|"Aurora Borealis Over the Midwest" by NASA|
The Sun Dragon’s arrival in Earth orbit in 2033 caused an electrical storm of biblical proportions. Every satellite was damaged and some were knocked from their orbits. As one smashed into another, it caused a cascade effect as they fragmented and filled the orbital paths with debris.
As well as knocking out most of the world’s communications, the storm ravaged non-hardened power and electronic systems. Communications was limited to some military systems, a few protected landlines and the individual ham radio operators who’d been able to protect their equipment.
The lack of communications exacerbated the breakdown as people panicked when the power failed and they saw the extreme aurora in the sky. Law and order was eventually restored in most major cities within days. Repairs on the power and communications networks had just begun when the Sun Dragon reached the Sun.
The Great Cold
What happened in the aftermath was worsened by nation states’ inability to respond effectively to the new crisis. When the Sun Dragon wrapped itself around the Sun, the catastrophic reduction in solar energy plunged the world into a mini ice-age. Thankfully for humanity, that didn’t last. Once the Sun Dragon split into two new entities, the warmth and light from the Sun returned.
It had taken weeks for the world to become covered in snow and ice. It took over a year for the weather and climate to return to something resembling normality. That year of storms and extreme weather conditions destroyed 90% of the world’s crops. Starvation and famine struck throughout the world, and even the richest countries suffered immense losses.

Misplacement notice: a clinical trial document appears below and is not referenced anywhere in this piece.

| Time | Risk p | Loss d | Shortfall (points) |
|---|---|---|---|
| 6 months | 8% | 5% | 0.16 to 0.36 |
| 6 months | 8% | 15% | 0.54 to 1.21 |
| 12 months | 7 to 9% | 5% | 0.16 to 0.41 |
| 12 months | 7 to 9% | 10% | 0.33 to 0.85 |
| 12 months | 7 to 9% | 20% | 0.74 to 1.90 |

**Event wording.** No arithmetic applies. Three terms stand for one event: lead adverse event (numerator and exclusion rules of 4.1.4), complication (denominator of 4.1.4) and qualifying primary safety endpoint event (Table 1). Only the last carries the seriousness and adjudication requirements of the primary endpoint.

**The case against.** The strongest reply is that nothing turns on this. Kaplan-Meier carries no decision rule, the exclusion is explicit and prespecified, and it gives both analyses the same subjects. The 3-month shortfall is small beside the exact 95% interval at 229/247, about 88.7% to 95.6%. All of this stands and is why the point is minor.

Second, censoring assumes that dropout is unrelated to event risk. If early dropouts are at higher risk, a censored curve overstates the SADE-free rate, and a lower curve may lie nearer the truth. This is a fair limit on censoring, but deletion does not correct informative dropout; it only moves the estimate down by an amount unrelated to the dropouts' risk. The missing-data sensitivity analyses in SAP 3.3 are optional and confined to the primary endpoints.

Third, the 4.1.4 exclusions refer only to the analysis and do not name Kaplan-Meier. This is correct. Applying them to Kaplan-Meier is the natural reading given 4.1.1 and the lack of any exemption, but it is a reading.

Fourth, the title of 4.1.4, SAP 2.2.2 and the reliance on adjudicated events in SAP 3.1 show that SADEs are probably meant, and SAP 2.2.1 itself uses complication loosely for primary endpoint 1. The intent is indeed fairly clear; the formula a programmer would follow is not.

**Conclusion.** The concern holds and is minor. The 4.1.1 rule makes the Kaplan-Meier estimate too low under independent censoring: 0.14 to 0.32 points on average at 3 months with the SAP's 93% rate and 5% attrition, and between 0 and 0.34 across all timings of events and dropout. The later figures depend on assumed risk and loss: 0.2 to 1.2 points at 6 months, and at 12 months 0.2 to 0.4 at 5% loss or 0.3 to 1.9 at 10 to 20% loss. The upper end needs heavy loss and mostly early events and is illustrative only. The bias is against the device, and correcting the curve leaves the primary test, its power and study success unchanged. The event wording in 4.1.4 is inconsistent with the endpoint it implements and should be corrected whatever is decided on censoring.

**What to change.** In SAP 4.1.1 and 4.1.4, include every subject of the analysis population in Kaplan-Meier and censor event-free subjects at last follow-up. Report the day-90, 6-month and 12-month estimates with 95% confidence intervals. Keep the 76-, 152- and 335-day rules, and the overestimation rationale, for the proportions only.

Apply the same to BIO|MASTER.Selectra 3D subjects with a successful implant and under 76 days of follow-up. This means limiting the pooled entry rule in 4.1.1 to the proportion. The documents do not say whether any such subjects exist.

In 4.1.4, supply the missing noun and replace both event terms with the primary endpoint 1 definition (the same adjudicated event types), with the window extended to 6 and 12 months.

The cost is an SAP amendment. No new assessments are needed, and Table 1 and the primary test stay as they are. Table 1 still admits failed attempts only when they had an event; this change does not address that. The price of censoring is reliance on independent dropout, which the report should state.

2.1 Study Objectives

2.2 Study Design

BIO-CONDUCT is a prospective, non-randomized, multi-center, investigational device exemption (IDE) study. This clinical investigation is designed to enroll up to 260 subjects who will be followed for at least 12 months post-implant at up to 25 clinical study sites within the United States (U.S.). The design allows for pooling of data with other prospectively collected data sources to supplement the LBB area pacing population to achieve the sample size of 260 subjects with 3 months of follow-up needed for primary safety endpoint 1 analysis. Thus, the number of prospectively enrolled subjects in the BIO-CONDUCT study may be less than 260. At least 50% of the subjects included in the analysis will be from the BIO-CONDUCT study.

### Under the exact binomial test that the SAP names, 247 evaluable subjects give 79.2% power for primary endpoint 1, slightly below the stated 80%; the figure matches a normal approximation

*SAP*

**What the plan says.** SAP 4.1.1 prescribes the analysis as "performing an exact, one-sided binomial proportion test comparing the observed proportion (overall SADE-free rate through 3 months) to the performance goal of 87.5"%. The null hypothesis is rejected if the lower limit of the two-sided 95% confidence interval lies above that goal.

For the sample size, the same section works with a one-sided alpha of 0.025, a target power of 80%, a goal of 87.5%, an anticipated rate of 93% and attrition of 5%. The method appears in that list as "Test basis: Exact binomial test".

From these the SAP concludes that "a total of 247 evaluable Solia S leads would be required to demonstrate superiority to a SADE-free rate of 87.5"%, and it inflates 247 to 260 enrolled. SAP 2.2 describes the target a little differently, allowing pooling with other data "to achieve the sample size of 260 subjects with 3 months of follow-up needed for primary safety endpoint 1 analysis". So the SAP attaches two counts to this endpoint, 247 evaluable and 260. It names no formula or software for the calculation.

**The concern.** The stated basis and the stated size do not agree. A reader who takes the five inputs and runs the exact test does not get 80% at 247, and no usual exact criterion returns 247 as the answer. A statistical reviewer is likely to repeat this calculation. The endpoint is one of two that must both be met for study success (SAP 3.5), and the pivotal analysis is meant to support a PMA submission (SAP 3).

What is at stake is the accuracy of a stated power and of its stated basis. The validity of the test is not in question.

It was the poorest and most populous countries which lost the most. In 2033 the world’s population approached 8 billion people. In China and India alone over a billion lives were lost.Within a year less than half that number remained. Transport networks damaged by the Sun Dragon event and the freezing temperatures prevented effective distribution of the limited stockpiles.
Those countries used to such severe weather suffered the least, although their losses were still monumental. Europe and North America lost a quarter of their populations. Russia weathered the storm well, but populations in Africa and South America were devastated.
Disease and Starvation
When the ice retreated, disease followed in its wake and rampaged through the survivors. The impact was greater because of the broken communications, transport and power networks. Healthcare facilities were already in disarray and unable to cope with the growing influx of the sick.
To make matters worse, the bodies of the dead weren’t cleared up and so disease continued to spread. In the end, most of the outbreaks burned themselves out rather than being stopped and then the survivors had to face a year before the next crops would be available.